remembered that Paddy's arrival had had an immediate impact on the school. He spoke in elaborate sentences, a mode of speech quite unlike the monosyllabic schoolboy slang of his contemporaries. He would launch into blank verse or Shakespearean dialogue at the drop of a hat, and recited poetry by the yard. Hill remembers once coming back from games and hearing someone singing "Ye Watchers and Ye Holy Ones," an unusual choice from the English Hymnal. Intrigued, he followed the sound and found Fermor dancing about in the showers, stark naked, singing "Alleluia! Alleluia!" at the top of his lungs, all by himself.
I suppose it wouldn't be an English school if there weren't a lot of stories of nudity. Of more interest are the stories Cooper relates of Fermor's daredevilry and recklessness:
The sort of myths that float around schools tended to settle on Paddy. It was said that someone heard Fermor creeping out of the dorm in the middle of the night, and decided to follow him. Lighting his way with a torch and unaware that he was being shadowed, he made his way to the gym, which had a very high ceiling spanned by a great beam, hung with climbing ropes. Hidden in the shadows, the boy watched with mounting alarm as Fermor shinned up one of the ropes, clambered on to the beam and walked from one end to the other. Having completed this feat, he came down the rope and made his way back to the dormitory.
Cooper goes on:
If anyone was caught hanging around the betting shops, smoking cigarettes, clambering over the roof or getting into fights, it was probably Fermor; and his sins were compounded by a fearless swagger and total disregard for punishment.
What an intoxicating combination that must have been for his fellow students, especially when coupled with the charm to which everyone who ever met Fermor attests!

4 He was, unsurprisingly, expelled--though for the relatively pedestrian sin of holding hands with a girl while out on the streets of Canterbury, a dual no-no. He then spent the spring and summer of 1933, when he was eighteen, racketing about London and falling in with the Bright Young People whom Waugh would satirize so mercilessly in Vile Bodies. At one of their haunts, the Cavendish Hotel in Jermyn Street, he became a favorite of the proprietress, Rosa Lewis, which leads to this priceless anecdote, apparently related by Fermor directly to Cooper in conversation:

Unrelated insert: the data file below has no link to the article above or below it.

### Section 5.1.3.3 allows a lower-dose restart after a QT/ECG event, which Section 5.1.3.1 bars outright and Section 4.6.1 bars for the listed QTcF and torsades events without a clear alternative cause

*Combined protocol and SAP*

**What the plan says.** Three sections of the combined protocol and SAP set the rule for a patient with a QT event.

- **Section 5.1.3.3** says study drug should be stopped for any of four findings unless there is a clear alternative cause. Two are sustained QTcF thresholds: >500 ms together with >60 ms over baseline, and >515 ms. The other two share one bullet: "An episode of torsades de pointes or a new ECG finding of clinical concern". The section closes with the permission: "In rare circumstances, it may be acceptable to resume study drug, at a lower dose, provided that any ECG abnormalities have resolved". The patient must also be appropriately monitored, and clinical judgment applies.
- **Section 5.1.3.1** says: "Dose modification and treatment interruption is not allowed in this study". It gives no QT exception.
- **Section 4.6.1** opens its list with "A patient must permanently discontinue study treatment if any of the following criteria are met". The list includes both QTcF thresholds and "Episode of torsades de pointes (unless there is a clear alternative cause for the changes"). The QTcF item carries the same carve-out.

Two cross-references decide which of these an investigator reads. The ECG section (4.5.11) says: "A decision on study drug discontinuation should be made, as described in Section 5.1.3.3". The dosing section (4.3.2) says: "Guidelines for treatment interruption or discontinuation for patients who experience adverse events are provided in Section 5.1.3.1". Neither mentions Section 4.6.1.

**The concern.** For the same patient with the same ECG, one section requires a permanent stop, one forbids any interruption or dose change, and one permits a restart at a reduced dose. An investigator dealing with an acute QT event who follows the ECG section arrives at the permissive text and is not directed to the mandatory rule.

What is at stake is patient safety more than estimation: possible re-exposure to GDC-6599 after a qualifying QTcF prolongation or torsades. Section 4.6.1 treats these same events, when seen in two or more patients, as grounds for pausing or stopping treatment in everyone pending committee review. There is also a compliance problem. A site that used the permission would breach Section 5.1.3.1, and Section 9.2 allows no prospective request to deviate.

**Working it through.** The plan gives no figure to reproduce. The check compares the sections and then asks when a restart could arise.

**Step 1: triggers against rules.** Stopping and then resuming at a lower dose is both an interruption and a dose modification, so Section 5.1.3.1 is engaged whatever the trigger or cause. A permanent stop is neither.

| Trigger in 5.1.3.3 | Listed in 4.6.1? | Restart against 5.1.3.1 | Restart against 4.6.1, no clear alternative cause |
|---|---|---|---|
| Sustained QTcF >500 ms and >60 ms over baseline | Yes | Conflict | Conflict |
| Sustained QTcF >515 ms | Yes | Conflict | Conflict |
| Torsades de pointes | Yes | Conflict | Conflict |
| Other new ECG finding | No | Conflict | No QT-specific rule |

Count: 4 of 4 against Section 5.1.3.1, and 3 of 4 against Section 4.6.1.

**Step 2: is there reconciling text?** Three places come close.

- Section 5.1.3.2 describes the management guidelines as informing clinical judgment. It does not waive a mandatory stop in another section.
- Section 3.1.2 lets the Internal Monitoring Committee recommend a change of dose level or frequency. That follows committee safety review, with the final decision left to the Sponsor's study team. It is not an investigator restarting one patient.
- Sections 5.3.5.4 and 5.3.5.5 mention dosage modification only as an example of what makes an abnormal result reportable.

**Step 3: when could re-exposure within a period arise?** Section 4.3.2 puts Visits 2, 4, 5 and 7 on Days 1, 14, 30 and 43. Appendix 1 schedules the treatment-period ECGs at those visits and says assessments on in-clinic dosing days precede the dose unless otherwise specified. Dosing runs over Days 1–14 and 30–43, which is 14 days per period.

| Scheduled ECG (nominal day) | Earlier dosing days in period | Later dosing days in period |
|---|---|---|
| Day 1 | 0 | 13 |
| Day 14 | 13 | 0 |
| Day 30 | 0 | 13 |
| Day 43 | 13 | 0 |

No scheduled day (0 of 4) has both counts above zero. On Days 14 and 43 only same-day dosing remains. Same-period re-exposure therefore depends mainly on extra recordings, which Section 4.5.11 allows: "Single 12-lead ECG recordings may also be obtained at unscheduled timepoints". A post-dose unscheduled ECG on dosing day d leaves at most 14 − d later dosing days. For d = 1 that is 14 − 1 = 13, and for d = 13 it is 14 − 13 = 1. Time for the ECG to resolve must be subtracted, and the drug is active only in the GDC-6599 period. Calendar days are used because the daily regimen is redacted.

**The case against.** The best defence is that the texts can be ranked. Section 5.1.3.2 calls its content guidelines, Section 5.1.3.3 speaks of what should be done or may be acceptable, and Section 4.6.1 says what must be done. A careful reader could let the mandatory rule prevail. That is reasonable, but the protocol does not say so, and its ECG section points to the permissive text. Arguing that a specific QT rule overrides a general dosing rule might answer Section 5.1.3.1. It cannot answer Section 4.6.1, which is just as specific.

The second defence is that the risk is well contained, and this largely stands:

Mrs Lewis thought that Evelyn Waugh's description of her as Mrs Crump in Vile Bodies did not do her justice. "If I get my 'ands on that Mr Woo-aagh," she told Paddy, her false teeth rattling ominously, "I'll cut 'is winkle orff!"
Fair or unfair, it's not hard to see why Lewis would be after Waugh's winkle. To take just one example of many in Vile Bodies, here's Crump at her most obtusely unfeeling:
"We've all been upside down this morning. Such a fuss. Had the police in we have, ever since I don't know what time, drinking up my wine and asking questions and putting their noses where they're not wanted. All because Flossie must needs go and swing on the chandelier. She never had any sense, Flossie. Well, she's learned her lesson now, poor girl. Whoever heard of such a thing--swinging on a chandelier. Poor Judge. What's-his-name is in a terrible state about it. I said to him it's not so much the price of the chandelier, I said. What money can make, money can mend, I said, and that's the truth, isn't it, dear? But what I mind, I said, is having a death in the house and all the fuss. It doesn't do anyone any good having people killing theirselves in a house like Flossie did.